Cognitive–behavioural therapy (CBT) is a practical, goal-focused approach that helps children understand the relationship between their thoughts, feelings and behaviours. The aim is to identify the dysfunctional and distorted cognitions associated with their psychological problems and to create more functional and balanced cognitive patterns that create less emotional distress and more helpful behaviours. CBT has strong evidence as an effective intervention for children and adolescents with emotional problems. The benefits for children with physical health and chronic conditions appear promising, although further research is required to substantiate these gains.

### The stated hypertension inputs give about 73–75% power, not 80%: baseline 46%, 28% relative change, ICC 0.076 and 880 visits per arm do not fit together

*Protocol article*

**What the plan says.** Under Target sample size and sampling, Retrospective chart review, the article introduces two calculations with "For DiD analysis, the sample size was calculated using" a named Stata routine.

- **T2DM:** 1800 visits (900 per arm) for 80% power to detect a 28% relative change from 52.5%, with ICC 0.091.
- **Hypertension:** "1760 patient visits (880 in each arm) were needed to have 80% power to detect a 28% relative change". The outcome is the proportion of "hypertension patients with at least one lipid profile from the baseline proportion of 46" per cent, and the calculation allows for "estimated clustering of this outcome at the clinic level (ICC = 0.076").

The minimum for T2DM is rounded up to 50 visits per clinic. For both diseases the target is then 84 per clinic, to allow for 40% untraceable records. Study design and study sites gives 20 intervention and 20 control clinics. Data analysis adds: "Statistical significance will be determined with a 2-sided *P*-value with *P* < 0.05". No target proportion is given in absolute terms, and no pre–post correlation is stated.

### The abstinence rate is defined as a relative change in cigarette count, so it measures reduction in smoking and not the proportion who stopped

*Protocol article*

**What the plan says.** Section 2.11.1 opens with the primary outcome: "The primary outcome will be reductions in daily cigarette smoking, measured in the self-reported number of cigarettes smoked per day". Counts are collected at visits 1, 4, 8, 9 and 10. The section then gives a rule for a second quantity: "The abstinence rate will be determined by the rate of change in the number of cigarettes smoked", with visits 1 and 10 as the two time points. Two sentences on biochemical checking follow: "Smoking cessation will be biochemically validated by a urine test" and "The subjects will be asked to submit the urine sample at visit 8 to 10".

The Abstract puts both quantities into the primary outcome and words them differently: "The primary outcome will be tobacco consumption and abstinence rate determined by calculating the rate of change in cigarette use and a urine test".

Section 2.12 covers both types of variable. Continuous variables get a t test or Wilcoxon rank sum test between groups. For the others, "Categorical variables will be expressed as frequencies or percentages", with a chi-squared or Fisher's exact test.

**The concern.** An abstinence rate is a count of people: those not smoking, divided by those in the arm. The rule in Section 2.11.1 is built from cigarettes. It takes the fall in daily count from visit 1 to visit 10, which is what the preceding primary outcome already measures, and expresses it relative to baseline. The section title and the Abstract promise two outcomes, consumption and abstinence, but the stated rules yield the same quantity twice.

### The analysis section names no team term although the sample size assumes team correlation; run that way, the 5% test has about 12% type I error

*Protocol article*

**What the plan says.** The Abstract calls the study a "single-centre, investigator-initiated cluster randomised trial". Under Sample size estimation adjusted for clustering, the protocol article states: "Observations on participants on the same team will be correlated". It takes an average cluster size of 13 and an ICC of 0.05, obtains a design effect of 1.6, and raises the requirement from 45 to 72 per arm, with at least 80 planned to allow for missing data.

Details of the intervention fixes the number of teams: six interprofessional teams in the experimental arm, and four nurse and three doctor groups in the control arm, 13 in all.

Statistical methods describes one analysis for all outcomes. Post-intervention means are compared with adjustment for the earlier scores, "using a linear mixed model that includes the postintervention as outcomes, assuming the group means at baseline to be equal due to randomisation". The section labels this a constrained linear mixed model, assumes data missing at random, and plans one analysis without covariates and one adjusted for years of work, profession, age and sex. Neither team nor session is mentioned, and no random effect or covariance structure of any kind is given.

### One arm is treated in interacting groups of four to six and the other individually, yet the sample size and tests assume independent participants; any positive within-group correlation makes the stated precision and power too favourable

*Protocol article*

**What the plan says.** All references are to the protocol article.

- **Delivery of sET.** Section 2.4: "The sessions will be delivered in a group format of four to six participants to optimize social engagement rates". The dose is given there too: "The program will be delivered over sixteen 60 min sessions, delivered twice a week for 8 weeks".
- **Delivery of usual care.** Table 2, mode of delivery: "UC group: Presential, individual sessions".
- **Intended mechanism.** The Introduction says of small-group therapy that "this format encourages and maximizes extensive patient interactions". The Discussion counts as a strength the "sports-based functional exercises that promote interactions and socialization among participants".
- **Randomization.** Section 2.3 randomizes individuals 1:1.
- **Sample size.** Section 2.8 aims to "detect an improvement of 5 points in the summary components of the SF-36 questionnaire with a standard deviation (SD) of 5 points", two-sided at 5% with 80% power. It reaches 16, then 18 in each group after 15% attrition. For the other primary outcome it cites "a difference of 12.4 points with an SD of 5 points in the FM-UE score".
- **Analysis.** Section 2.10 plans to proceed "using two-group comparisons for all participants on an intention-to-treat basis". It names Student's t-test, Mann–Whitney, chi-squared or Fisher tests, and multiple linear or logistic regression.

- adolescent health
- child psychiatry
Data availability statement
Data sharing not applicable as no datasets generated and/or analysed for this study. N/A.
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Contributors I confirm that I conceived, researched and wrote this paper.
Funding The authors have not declared a specific grant for this research from any funding agency in the public, commercial or not-for-profit sectors.
Competing interests PS is the author of two of the guides mentioned in the paper, Think Good Feel Good and Thinking Good Feeling Better.
Provenance and peer review Commissioned; externally peer reviewed.
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